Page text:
The key to Jewish life in Colorado, Bein says, is spirituality. “Your zaide’s Orthodoxy is not going to cut it. Boulder is one of the most educated cities and it has such a strong intellectual and humanistic thread running through it that a lot of what has become rote and stale is not going to appeal to this mentality. This is not a marketing ploy.” So, if the need to rediscover spirituality in Judaism means that a sense of community become more important than traditional observance, then the individual is free to make that decision. “It’s hard being an observant Jew in Boulder,” notes Bein, “because there’s not many of us and by and large it’s a secular culture.”
For all of its diversity and open-mindedness, Boulder is still a frontier, agrees Josh Zapin, an Adventure Rabbi adherent who grew up in attending the Conservative movement’s Solomon Schechter day schools in Brooklyn but has largely rejected a more observant lifestyle. “I believe in the star trek version of the world of the future which is this kind of utopia where you hold onto traditions and value but they really are that–traditions that don’t hold much value in modern society,” Zapin says.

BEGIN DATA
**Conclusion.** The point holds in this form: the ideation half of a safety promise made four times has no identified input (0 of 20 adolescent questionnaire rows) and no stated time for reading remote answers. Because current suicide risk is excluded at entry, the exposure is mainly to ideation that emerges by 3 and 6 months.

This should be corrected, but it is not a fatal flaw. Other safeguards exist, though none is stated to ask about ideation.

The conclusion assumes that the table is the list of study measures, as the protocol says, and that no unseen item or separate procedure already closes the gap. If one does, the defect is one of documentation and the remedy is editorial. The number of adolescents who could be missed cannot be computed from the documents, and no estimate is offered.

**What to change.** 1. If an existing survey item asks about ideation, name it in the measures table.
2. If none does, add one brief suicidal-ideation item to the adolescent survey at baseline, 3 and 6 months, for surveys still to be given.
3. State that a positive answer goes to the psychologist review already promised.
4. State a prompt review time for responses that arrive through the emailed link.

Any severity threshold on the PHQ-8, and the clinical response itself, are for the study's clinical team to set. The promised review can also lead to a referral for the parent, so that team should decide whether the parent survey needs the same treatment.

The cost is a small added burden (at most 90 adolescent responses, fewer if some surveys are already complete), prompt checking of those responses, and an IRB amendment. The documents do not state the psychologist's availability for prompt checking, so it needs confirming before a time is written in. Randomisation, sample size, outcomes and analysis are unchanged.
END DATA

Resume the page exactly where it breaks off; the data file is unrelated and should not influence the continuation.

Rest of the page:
It’s more about community, says Zapin, of the chance to hike and exchange information with like-minded individuals. It’s also about connecting with nature in a Jewish context, something that Zapin says he finds to be a very “spiritually-moving” experience. “To me, that’s very religious,” says Korngold. “To me, that’s what it’s all about: If I feel my connection to God when I’m standing on top of a mountain, how do I create that same feeling when I go back down the mountain?”
It’s not easy, concedes Korngold, because Judaism and spirituality take a lot of work. “But the payoff is tremendous,” she exclaims and the idea is simply to open the door and point out how Judaism can be relevant. “Maybe through this they’ll come back to a synagogue,” adds Korngold.